When I saved the shot from Shevchenko with just seconds before the finish, I was thinking - after this, things cannot get any worse. At that moment, it was in Milan's hands and they had the chance to win the game but Shevchenko didn't take it.
What did you feel when you saved the penalty from Shevchenko?
Seconds after I made the save, I thought the shoot-out was not over. I was concentrating and telling myself to keep going and never give up. When I saved the ball, I was preparing myself for another penalty. I saw that Shevchenko was angry and then I looked and saw all the lads coming at me. I thought: "This must be the end." I don't want to say that it was the best moment of my football career because this moment was the best for all of us. To win it the way we did is all about Liverpool Football Club - they never give up. Fight to the end.
What did Rafa Benitez say to the team at half-time in Istanbul?
We were all really quite down because we did not expect the first half to unfold the way it did. Rafa was trying to change the squad around to give Didi Hamann a chance, because they were very strong in the middle. But we didn't have much time and suddenly the referee whistled to call us out for the second half. Djimi Traore went out of the side but then came back in because Steve Finnan had got injured. I remember Alex Miller said something that was fantastic. It was a great moment. He said: "Okay boys, don't panic. Forget the first half. Try to score a goal as soon as possible. If you do, Milan won't panic because they will think one goal is nothing.
"Then you'll have the chance to use that to your advantage to score the second. Then they will start to panic because you are Liverpool. And they know what that means. When they panic, you can start to feed off that and you can make it. You can really make it." And it happened exactly that way. But I think the most fantastic moment was when we came out of the tunnel and the fans were standing up and singing 'You'll Never Walk Alone'. That moment gave us such confidence. Even though we were losing 3-0, the people were still behind us. And we thought: "What can be wrong? We have waited 20 years for this, to be back in the final. It doesn't matter. Let's go and enjoy it." The people in the stands gave us the most important push that helped us win the trophy.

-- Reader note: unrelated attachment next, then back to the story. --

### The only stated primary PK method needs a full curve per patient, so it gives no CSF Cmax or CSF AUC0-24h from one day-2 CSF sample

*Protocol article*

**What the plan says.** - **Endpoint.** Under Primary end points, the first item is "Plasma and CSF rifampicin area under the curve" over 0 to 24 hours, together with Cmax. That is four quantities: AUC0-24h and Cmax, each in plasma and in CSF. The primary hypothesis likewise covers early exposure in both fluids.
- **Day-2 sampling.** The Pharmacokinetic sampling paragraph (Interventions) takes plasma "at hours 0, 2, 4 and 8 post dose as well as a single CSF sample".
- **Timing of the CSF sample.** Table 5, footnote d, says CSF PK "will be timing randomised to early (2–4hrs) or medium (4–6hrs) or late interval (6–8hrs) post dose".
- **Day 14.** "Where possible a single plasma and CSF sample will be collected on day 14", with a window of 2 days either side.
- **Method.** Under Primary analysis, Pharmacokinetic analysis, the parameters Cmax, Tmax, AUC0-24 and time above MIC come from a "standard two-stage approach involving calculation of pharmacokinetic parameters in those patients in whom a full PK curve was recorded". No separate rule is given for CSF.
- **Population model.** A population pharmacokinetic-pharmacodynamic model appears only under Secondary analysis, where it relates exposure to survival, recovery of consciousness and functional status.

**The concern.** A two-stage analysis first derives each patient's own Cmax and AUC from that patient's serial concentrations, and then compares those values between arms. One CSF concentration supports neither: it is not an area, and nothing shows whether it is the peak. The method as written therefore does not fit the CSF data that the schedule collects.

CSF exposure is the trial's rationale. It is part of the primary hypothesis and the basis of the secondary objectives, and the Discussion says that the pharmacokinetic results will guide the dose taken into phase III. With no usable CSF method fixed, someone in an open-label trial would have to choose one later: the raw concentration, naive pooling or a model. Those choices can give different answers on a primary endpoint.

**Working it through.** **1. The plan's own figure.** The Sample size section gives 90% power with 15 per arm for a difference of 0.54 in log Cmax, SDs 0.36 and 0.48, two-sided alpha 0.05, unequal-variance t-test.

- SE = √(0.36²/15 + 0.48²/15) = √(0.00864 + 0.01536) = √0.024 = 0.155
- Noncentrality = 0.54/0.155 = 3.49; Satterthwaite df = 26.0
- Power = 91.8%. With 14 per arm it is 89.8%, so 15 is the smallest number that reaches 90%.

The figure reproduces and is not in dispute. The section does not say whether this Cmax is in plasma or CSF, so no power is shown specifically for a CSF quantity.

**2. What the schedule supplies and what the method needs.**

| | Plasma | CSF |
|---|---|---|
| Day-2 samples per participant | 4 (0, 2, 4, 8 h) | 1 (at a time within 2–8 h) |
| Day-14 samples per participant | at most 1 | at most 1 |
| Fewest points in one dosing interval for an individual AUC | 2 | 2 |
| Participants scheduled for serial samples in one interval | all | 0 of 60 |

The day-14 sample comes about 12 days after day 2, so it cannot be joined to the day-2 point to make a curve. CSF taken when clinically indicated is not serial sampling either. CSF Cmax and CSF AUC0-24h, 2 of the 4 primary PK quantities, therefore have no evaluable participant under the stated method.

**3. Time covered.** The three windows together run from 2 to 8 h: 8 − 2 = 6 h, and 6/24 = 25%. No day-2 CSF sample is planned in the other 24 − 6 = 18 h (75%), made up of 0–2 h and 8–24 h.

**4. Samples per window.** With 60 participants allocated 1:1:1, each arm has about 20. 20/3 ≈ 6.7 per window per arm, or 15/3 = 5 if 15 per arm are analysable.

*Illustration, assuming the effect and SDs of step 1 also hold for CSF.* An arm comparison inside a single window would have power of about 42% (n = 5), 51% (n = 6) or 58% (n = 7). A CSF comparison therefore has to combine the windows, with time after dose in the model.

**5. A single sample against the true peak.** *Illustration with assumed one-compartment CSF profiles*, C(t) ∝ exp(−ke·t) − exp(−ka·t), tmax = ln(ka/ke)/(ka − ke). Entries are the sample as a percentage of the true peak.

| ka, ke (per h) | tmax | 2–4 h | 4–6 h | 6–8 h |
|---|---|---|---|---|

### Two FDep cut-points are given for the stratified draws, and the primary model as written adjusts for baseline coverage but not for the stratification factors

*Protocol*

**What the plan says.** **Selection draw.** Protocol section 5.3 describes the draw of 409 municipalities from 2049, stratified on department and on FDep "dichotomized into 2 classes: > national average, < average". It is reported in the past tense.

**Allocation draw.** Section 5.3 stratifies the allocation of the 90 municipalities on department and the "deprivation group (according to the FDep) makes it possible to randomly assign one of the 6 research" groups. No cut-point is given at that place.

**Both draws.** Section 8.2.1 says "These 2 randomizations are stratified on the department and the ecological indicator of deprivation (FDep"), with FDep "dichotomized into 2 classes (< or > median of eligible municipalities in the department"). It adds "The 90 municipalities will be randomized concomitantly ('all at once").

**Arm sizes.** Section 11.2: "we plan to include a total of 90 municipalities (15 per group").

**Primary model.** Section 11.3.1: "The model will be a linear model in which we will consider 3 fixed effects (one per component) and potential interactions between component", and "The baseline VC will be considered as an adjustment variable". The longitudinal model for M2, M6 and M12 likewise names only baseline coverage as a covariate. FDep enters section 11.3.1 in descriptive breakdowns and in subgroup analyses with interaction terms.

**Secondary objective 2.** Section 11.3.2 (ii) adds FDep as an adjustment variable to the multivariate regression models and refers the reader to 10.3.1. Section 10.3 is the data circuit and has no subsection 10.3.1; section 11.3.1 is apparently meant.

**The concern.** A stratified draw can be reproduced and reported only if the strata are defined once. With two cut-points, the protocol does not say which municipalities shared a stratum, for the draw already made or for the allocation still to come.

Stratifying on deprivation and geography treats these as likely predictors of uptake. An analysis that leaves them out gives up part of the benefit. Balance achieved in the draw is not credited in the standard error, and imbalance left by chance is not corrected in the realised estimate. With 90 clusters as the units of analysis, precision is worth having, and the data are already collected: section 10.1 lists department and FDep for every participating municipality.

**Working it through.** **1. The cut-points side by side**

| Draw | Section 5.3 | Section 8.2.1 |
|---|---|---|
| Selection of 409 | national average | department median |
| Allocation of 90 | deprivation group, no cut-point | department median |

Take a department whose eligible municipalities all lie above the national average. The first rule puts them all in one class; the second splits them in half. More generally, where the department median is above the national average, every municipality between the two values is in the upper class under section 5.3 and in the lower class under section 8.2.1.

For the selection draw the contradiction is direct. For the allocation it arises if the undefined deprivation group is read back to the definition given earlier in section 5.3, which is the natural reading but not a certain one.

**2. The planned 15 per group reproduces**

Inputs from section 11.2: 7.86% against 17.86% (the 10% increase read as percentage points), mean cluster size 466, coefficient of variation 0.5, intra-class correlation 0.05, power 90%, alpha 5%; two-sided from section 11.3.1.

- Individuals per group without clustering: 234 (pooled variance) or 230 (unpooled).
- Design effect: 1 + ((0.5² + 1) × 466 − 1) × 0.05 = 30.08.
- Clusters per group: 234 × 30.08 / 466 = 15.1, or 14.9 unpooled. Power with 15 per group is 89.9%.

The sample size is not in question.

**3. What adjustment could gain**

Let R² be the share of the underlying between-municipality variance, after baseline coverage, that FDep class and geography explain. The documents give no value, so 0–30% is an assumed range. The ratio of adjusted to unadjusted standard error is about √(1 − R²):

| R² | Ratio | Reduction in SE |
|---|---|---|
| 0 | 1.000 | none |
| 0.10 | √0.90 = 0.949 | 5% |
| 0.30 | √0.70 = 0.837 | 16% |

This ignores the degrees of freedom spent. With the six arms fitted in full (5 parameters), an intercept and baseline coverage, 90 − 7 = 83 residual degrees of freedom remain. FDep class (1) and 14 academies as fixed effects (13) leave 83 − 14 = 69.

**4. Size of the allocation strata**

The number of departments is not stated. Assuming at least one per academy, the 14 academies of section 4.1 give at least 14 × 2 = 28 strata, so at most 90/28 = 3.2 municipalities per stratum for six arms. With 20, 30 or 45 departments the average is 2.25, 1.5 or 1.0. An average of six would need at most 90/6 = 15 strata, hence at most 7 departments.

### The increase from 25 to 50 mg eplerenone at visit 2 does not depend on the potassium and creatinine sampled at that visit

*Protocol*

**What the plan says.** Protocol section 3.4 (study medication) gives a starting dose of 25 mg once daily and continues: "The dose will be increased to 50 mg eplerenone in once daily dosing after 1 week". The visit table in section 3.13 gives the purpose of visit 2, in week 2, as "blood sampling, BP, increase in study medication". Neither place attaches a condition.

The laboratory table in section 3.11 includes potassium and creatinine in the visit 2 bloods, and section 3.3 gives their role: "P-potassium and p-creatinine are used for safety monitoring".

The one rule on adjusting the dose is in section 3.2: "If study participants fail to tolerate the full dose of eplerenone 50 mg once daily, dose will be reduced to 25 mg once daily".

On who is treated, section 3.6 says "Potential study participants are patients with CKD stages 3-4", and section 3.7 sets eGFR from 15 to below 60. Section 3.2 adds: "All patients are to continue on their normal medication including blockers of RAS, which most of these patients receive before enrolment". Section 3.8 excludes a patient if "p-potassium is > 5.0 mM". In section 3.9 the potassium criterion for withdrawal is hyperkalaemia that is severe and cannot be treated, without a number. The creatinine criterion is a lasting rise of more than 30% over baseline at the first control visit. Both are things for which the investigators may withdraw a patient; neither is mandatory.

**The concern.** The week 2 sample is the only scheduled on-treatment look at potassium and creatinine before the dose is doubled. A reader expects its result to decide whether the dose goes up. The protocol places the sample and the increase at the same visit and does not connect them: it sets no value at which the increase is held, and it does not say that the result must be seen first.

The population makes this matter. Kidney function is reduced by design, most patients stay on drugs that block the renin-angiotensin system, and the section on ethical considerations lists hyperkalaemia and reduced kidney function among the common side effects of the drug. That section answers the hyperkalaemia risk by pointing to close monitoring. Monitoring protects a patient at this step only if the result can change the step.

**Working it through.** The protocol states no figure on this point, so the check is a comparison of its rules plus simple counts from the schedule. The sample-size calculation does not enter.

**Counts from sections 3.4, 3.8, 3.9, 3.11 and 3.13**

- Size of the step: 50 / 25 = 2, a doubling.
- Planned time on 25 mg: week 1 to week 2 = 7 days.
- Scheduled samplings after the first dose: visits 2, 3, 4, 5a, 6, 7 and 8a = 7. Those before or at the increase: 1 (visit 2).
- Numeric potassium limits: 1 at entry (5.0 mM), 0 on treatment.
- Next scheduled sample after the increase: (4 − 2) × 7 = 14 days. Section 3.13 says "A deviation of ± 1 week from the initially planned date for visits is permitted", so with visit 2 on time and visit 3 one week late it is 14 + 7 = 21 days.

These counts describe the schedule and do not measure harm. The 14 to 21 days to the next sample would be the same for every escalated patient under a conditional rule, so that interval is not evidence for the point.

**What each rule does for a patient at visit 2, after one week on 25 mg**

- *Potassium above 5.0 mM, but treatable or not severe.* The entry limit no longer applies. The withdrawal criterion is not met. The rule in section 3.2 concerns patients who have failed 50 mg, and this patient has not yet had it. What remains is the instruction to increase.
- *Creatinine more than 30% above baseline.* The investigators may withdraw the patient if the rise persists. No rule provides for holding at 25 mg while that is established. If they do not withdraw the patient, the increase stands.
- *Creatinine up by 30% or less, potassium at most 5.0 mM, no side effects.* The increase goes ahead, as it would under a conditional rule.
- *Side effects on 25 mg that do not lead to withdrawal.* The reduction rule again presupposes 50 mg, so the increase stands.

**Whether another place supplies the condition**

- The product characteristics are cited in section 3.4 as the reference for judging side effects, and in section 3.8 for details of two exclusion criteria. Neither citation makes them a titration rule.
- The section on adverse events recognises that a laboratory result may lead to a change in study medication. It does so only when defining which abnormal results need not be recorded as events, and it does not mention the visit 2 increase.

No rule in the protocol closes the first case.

How did you feel when you had to leave Liverpool?
That was a difficult moment for me but I had to leave. I knew I had to take a step back in order to move two steps forward. The week before the final against AC Milan in Athens, I got an offer from Real Madrid. I was a little confused at the time. I didn't know what to do. Madrid are great and when they come calling, you cannot say no to them. But they explained that I wouldn't play and that they wanted me to motivate Iker Casillas. They already knew of me through my Spanish colleagues and they knew about my character in the dressing room.
They waited two months for me and at the end I signed. I said to myself and to my colleagues at Melwood that I would probably never play for a better club with better players than Liverpool ever again. Then I went to Madrid and in 2009, we met Liverpool in the Champions League first knock-out round. And Liverpool beat us 5-0 on aggregate. I was not happy because my team had lost - but I was happy with my promise. I did not play for a better club with better players than Liverpool.
What is the one thing you enjoy the most about playing football?
Football is my passion and it's what I have always done since I was very young. I'm very fortunate because a lot of people do not get that opportunity. The most important and most beautiful moment for me must be when I signed my first semi-professional contract for my local club Concordia Knurow. The manager had a lot of faith in me and he thought I had the character to make it. After six months I was the second-choice 'keeper and after eight months, I was the first.